Put things in perspective

Firstly, it’s a bad mark. You’re not dying. Even if this was the last straw and your time at uni has come to an abrupt end, it’s NOT the end. You have your whole life ahead of you – this chapter hasn’t gone the way you expected – but there’s plenty more in this life to explore. Contrary to popular belief, having good marks doesn’t make you a good person and not having a degree certainly doesn’t make you a worse person than someone who has one. Life will go on – it’s a mark, nothing more!

Walk away

Never, never, NEVER act immediately after receiving bad news. Don’t email your lecturer, don’t update social media, don’t rant to your friends. Forget about it until you can look at the feedback more objectively. For most people this is at least 24 hours. [Editor’s note: three days for me. Feel free to share your comments on this one.]

Emailing your lecturer when you’re angry, in particular, isn’t going to help you in the long run. A few years back I received an email that read “WTF man! This isn’t ok! Email me when you’ve remarked my assignment”. Not a great way to make friends and influence people.

Reflect on the feedback

You should have some feedback from your lecturer. It may be generic feedback for the class or it may be specific feedback on your work. Either way, don’t just read the feedback and argue against your lecturer in your head about why they’re wrong. Read the feedback and see where you think you’ve made mistakes and/or could have done things better. Sometimes the main reason students don’t do as well as they expect is because they simply did not answer the question. They have told me a bunch of things that are really interesting but the central focus of the test/assignment hasn’t been completed – as such, it’s impossible to give them the marks they were hoping for. This is often where students feel most aggrieved because they may have put in a ton of effort for little reward – unfortunately, effort doesn’t equal higher marks when you’ve put your effort in the wrong direction!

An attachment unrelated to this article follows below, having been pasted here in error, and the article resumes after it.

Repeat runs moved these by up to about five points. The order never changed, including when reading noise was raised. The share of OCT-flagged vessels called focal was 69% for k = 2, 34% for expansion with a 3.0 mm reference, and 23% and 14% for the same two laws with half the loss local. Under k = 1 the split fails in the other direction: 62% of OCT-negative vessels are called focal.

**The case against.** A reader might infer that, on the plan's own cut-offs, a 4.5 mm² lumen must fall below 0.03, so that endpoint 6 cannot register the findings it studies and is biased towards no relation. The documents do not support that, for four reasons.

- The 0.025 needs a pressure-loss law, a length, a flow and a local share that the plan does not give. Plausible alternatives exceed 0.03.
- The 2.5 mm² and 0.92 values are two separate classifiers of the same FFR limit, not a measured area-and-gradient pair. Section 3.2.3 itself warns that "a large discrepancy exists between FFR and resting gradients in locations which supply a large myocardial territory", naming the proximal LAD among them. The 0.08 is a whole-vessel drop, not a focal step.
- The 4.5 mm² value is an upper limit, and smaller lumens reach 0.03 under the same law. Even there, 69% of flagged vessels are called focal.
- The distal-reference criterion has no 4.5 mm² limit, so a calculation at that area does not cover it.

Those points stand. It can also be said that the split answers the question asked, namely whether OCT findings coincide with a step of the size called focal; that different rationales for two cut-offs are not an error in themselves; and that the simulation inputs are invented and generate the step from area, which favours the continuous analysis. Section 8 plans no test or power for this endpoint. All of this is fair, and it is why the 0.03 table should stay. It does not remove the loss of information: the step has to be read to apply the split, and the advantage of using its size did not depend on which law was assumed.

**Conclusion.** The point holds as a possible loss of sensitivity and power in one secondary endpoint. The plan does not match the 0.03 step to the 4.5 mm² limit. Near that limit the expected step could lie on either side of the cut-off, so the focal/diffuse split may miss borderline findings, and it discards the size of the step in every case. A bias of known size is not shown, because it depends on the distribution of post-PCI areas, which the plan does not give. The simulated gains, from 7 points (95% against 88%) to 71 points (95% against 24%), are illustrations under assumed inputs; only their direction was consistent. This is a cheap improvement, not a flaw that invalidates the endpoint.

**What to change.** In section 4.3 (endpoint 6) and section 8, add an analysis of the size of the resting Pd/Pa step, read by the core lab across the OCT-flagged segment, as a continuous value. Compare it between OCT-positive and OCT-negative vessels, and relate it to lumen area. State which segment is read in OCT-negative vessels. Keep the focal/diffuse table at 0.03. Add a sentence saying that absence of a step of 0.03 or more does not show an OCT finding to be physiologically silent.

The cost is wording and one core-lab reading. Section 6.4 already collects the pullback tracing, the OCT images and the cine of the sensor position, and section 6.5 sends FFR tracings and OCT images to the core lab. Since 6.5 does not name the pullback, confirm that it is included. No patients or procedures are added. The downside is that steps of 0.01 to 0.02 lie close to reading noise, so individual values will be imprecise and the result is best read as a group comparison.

Contact your lecturer PROFESSIONALLY

Let’s say you’ve calmed down and reflected on the feedback and you’re still unhappy. That’s ok, it’s time to get in touch with your lecturer. They may have office hours dedicated to giving assessment feedback – go see them. If they don’t, then craft a PROFESSIONAL email to them. Here’s how I suggest you contact your lecturer:

Microsoft Word - So you've got a crap mark.docx

Hopefully your email will be replied to quickly and you get a chance to meet with your lecturer and go over the assignment. They’ll hopefully explain in more depth where you could improve. This is not a time for your demand a re-grade, but a chance for you to learn where YOU can improve. If they offer to regrade your assignment then take them up on the offer, but don’t walk into the meeting looking for a fight – work with your lecturer to improve your work.

If you act professionally, ask for advice and debate your point carefully there is every chance that your lecturer may rethink their grade, but that’s not the aim of the meeting. The aim is for you to not make the same mistakes as last time!

Reflect on the feedback and MAKE CHANGES!

The worst thing for a lecturer is not seeing students improve when you give them time, effort and encouragement. We want to see you do well! So, once you have both written and oral feedback you need to make changes. Whatever you did last time didn’t work. Start your assignments earlier and send drafts to your lecturer to get feedback. Ask questions in class (yeah, turning up to class is important!). Make sure you’re on the right track from the start and put effort into overcoming your previous failings.